VAX OpenVMS on the Raspberry Pi

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The answer to the question you’re dying to ask is, ‘why not?’. One of the reasons I bought the PiDP kit is that I wanted to learn a little more about the computing of yore, when programmers wore starched white shirts and pocket protectors.

[UDPDATE: 15/08/2019 – Not everything on the Internet lasts forever. I’ve been told some of the links on this page no longer work. I’m leaving this post here for information purposes only – consider it an archive and not as working instructions.]

Mmmm… smells like the Seventies…

A couple of years ago or so I installed OpenVMS on a Raspberry Pi, running on a MicroVAX simulation using the wonderful SIMH. I did it because it seemed amusing to have what was regarded as something approaching ‘big iron’ running on a $35 SBC. I played with it for a short while but then … well, life happened.

Once the PiDP was up and running I started casting around for other uses for it. And it occurred to me, why not use it as my SIMH machine?

My memory of creating a VAX/OpenVMS implementation was that it was complicated. And, to be scrupulously honest, it really was – compared to, say, configuring an Altair sim.

Part of the problem is that, unlike the majority of stuff you might run on SIMH, OpenVMS is by no means obsolete. Having started life with Digital and passed through the hands of Compaq, OpenVMS is now the property of HP. And it’s still being sold and supported. It’s a secure, rock-solid environment. But that means you need a license to run it.

There’s good news and bad news here. The good news is that HP operates a ‘Hobbyist Program‘ for people who want to muck about with OpenVMS in a strictly non-commercial manner. The bad news is that the way this programme operates seems to keep changing, and it now seems far more oriented towards educational institutes rather than individuals. You have to renew your licenses every year and, according to the website, these now run October to October. My current licences expire in May, so it remains to be seen how that works out.

You also need to get your hands on a CD image to install the OS. All of the links I found to $30 kits are broken. And I have no clear recollection where mine came from, so you’ll have to do your own research on that. Sorry.

Your best place to start is the OpenVMS Hobbyist Portal. Join the forum.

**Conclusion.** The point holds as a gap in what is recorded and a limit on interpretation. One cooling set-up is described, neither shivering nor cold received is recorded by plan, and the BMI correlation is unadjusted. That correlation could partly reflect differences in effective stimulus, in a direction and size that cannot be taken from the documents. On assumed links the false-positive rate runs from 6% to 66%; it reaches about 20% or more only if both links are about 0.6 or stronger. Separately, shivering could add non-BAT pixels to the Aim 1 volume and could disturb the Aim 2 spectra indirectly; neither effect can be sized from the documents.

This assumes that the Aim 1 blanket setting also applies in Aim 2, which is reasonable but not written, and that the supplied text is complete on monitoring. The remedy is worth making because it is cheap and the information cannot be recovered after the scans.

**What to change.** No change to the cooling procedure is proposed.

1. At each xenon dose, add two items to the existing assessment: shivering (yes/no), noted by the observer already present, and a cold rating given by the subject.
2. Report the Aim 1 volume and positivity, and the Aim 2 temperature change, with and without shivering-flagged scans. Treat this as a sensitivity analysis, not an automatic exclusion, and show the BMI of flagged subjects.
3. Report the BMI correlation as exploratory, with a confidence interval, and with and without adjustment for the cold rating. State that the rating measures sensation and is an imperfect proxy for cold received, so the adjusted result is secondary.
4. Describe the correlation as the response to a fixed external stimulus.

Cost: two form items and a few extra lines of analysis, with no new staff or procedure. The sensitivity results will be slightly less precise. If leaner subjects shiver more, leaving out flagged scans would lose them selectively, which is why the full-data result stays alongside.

Getting started

Okay, so here’s what you’re going to need before you get going:

  • A Raspberry Pi (duh).
  • SIMH installed on the Pi. I recommend going with the latest SIMH 4.0 Beta. In fact, you’d be mad not to.
  • An image file for the OpenVMS install CD.
  • Your OpenVMS license PAKs (Product Authorisation Keys) – a text file that’s emailed to you once you’ve registered for the hobbyist programme.
  • A web browser showing Phillip Wherry’s instructions for Running VAX/VMS under Linux using SIMH. This is the canonical text for doing this, very fully detailed and easy to follow – but, as we shall see, I did things slightly differently, but only in trivial ways. I’m going to assume you have this text to refer to – I won’t repeat it, I’ll just tell you which bits to look at.

Getting networking working on SIMH installations is a thorny subject, and we won’t deal with that here. But give yourself a fighting chance by installing libpcap-dev on the RPi before you build any SIMH machines. So, first step is:

$ sudo apt-get install libpcap-dev

Now here’s where I strayed from Wherry’s approach. He puts the relevant SIMH files in /usr/local/vax and sub-dirs thereof. I decided to install all the SIMH machines on my PiDP, because I’m a tad obsessive-compulsive that way. So I untarred the SIMH download and, as root, did a simple ‘make’ – then went and had lunch. I didn’t use the USE_NETWORK=1 option for the build because my understanding is that if you have libpcap installed, then basic networking capabilities are included by default with SIMH 4.0. There is a text file in the SIMH distribution (0readme_ethernet.txt) that has more information.

Once all the machines were built, I copied the binaries – in the /BIN sub-dir in the SIMH folder – to somewhere convenient in my standard path so all users on the system could run them. The reason I did this is because I decided to create a different user on the RPi for each machine. So the next step was to create user ‘vax’. And then, as that user, I created some directories:


So where Wherry creates /usr/local/vax/data, I have /home/vax/data. This will be important in a minute.

From the SIMH distribution, I copied the VAX ROM images to the /roms sub-dir. You’ll find these in the /VAX sub-dir in SIMH and the filenames all start with ‘ka’ and end ‘.bin’, so a simple cp command will move them. As I built the SIMH files while in user pi’s home dir, my version of the command looked like this: